An article got linked to me a couple days ago from a personal friend, and he was curious as to my thoughts.
So, now with some time to process the article, the responses, and my own experience… here are said thoughts:
On the surface, it sure seems like the article “gets it.” Because, yeah, it seems like creators are under near ceaseless attack on-line. Whether it’s Activision developers being assaulted with death threats because of balance changes, George R.R. Martin being told to have a heart attack and die already, Bioware writers receiving messages hoping that they lose their jobs and go hungry and homeless… No one, in any medium, is safe from what seems to be a tidal wave of hate and negativity.
Hell, my own experience upon taking over the writing duties at Exiern was filled with gems such as these:
“I wish I could go back in time and kick your mother in the uterus.”
“How can you be such a faggot and not have AIDS yet?”
“Please leave the gas on in your oven tonight.”
But with all that said, I do think the article misses the mark. I think the focus of its accusation is too narrow. I’m not sure the Internet is so much at war with creatives as the Internet is at war with pretty much everybody. Go to YouTube, Reddit, 4chan… anywhere your heart desires, and you’ll see petty anger, mean-spirited sniping, bullying, jackassery, fired like a shotgun from a cracked-out blind man in the middle of a crowded shopping mall.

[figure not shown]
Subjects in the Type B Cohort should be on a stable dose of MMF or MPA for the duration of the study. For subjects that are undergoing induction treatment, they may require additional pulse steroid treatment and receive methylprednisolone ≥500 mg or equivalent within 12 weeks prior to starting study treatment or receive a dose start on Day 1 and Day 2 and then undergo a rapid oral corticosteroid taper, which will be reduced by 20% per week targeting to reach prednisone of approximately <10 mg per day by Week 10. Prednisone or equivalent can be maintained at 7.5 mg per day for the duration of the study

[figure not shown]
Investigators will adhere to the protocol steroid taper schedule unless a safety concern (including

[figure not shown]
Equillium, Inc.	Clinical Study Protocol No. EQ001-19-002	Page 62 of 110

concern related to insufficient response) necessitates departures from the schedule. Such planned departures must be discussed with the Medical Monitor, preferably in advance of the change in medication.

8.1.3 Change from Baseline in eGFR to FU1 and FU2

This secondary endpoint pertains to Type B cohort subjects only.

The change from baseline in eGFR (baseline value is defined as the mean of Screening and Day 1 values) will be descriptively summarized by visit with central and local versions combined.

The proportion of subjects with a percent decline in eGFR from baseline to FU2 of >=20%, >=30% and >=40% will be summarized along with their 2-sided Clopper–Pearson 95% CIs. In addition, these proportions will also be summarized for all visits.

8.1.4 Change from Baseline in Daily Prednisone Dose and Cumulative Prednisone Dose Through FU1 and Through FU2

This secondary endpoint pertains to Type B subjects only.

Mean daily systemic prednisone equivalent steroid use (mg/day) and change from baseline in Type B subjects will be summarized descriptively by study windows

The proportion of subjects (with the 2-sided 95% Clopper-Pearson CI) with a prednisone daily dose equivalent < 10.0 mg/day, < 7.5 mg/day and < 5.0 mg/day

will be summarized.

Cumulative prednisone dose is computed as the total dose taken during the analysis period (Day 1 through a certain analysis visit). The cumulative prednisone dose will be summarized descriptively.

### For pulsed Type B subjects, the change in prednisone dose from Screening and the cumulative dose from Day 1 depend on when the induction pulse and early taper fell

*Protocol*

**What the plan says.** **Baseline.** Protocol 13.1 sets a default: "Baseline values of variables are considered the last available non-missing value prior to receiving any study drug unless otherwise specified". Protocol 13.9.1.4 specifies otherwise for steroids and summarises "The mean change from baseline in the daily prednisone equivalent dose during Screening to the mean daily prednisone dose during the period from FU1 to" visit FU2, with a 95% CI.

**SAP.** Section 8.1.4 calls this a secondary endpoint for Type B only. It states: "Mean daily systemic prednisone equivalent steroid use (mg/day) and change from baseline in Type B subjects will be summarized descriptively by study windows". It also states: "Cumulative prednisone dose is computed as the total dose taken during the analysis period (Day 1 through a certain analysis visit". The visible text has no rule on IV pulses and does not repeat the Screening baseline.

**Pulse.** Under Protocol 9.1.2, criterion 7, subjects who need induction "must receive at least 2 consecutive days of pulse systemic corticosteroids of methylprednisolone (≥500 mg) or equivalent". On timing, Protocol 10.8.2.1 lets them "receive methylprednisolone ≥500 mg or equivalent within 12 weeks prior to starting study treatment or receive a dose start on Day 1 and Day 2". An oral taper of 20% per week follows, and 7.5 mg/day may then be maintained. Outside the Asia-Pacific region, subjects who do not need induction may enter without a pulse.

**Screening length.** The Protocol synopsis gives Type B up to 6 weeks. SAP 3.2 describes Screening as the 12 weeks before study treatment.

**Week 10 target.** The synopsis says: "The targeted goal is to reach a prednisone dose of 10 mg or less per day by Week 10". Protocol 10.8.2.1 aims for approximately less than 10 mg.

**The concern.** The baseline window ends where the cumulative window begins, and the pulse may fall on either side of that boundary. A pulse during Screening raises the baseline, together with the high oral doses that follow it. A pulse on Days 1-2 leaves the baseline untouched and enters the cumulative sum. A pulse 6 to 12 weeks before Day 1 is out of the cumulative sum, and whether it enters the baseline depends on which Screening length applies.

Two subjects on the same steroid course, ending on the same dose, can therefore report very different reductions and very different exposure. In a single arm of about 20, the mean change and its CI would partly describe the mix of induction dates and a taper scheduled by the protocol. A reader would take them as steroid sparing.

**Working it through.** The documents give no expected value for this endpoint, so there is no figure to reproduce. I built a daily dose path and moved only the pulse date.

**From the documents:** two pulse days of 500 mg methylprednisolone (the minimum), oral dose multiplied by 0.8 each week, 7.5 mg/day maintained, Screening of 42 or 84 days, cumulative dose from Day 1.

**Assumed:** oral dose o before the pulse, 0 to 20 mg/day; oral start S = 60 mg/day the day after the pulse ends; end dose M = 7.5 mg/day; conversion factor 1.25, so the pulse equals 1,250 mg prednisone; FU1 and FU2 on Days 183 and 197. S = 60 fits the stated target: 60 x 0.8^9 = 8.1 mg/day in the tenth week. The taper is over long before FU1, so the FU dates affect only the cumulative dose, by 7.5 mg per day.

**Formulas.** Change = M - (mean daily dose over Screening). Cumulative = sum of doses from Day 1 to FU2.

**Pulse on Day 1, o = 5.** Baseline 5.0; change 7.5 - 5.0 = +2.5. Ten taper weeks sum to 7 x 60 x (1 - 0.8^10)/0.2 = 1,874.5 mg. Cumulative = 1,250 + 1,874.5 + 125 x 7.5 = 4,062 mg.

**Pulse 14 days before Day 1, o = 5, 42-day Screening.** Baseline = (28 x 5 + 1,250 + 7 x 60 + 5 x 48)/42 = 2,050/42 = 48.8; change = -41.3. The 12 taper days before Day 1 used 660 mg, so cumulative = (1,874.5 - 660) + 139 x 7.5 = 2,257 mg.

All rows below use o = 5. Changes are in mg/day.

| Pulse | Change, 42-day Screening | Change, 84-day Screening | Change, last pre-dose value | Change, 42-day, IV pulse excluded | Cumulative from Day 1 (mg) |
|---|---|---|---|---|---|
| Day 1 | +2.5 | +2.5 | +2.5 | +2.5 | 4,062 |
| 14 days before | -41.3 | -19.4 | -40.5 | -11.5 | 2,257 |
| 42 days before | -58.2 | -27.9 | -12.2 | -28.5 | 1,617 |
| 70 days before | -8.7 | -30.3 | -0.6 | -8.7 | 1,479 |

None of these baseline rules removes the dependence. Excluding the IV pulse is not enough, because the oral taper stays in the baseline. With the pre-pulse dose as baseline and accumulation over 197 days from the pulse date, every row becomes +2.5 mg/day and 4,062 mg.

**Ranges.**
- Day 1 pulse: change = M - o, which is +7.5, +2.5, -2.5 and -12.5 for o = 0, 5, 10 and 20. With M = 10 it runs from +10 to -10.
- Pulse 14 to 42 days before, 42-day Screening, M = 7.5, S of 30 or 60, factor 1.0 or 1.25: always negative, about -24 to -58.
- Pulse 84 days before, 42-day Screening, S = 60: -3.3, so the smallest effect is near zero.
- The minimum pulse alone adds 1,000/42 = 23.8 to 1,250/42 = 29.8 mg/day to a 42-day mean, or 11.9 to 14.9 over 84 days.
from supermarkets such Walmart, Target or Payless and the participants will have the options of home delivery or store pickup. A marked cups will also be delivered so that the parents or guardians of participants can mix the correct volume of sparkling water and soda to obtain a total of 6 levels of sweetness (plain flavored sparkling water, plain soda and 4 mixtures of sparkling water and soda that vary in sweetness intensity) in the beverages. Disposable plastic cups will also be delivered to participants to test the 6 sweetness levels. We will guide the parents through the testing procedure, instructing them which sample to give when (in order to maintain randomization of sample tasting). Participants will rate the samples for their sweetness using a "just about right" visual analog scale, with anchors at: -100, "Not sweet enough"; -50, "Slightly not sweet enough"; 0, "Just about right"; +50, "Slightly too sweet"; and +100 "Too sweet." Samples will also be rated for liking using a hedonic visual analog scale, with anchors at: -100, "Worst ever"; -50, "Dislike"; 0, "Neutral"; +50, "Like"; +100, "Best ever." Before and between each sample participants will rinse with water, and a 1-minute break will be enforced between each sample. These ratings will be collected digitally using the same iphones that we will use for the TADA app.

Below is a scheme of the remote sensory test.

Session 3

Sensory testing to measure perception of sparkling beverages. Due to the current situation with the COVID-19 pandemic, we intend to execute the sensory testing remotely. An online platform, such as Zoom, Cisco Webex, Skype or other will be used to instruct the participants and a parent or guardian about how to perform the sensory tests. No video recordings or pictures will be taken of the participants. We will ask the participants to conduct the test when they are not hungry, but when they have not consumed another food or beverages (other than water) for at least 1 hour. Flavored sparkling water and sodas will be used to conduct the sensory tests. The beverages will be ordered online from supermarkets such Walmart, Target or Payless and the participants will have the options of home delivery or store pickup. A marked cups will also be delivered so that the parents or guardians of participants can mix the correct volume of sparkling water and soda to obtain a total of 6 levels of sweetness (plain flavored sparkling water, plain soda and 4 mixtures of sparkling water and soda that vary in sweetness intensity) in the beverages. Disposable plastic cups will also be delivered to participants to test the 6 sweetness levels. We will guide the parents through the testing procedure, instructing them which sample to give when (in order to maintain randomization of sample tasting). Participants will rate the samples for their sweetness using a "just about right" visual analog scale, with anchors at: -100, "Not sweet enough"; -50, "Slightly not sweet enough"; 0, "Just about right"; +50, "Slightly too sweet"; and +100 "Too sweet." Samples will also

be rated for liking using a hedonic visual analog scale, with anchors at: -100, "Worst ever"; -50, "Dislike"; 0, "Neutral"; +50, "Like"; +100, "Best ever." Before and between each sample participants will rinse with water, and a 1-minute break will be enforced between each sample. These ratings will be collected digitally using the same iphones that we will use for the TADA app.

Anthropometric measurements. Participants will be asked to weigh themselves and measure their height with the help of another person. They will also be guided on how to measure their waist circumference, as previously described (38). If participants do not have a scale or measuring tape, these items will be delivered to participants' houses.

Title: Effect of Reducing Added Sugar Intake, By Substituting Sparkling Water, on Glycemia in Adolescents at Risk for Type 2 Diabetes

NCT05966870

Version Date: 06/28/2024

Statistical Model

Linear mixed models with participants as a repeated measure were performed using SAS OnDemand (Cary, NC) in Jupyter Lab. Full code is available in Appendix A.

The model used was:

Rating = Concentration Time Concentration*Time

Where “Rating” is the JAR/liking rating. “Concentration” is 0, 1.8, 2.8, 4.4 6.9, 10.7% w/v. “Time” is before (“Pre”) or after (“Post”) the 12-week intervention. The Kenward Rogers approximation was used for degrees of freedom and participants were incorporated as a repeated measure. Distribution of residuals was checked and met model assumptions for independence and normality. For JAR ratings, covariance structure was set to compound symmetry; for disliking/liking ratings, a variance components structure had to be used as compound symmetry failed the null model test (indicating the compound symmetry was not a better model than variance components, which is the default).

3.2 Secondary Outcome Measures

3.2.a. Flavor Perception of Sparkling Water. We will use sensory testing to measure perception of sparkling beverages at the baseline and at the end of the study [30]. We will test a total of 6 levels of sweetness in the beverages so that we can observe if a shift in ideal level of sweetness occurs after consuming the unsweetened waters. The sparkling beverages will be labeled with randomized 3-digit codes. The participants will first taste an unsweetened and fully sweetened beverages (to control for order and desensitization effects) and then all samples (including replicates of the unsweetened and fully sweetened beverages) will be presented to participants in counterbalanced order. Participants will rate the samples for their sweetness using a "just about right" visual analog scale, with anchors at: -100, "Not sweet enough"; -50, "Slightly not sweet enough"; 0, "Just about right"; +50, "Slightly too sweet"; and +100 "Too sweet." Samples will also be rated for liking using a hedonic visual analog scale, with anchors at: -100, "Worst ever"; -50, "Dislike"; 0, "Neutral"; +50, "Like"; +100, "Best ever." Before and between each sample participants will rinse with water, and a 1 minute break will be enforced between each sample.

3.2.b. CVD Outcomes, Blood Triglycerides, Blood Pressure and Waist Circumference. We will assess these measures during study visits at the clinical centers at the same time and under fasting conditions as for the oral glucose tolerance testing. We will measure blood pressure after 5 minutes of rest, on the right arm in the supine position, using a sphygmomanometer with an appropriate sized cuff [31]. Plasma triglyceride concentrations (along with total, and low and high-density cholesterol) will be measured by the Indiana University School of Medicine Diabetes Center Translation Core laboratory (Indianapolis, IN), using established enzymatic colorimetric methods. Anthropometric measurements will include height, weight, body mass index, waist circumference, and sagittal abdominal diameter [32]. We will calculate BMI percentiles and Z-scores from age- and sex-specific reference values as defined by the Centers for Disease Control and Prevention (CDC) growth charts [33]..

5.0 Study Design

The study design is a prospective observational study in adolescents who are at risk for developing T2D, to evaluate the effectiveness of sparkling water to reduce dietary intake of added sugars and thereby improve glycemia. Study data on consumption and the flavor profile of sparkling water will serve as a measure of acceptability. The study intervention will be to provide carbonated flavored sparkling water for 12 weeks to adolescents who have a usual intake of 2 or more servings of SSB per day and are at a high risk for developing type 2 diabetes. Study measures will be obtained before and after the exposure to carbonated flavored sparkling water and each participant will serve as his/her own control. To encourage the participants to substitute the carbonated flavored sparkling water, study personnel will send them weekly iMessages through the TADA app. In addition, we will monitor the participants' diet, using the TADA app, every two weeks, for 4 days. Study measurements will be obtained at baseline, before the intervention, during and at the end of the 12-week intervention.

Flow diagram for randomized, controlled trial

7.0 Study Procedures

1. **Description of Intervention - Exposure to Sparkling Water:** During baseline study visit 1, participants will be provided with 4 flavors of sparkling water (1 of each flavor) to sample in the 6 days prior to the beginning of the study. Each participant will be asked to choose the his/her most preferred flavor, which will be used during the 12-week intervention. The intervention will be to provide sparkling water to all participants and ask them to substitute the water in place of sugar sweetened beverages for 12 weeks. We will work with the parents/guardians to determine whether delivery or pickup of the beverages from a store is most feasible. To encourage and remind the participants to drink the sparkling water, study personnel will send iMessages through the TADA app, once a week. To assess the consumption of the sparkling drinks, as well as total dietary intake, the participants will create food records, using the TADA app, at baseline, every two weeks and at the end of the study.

The Internet is really the new social frontier, and much like all frontiers, it is a largely lawless zone where people can act with complete impunity, and will do so with alarming frequency… especially as what few “laws” are in place tend to be administered arbitrarily and with very little consistency from one place to another.
What helps me get through the muck is to remind myself that this sort of abuse is hardly new, and it’s not really all that much worse now than it was even before the Internet. People haven’t lately developed such hateful behaviors; history provides reams of evidence that is most certainly not true. We’re no more hateful or spiteful than we were even 400 some-odd years before when Shakespeare was being heckled as a hack and charlatan.
The only thing the Internet has done is given the average man/woman the means to readily and more often demonstrate the general asshattery of our collective societal consciousness, and the audience to make it a much larger issue than it deserves to be.
Yes, it’s a lot easier to say, “ignore it” than to actually do so. Hell, I’m not sure it is possible to ignore. But what you can’t let it do is run you off or make you stop doing what you want to do.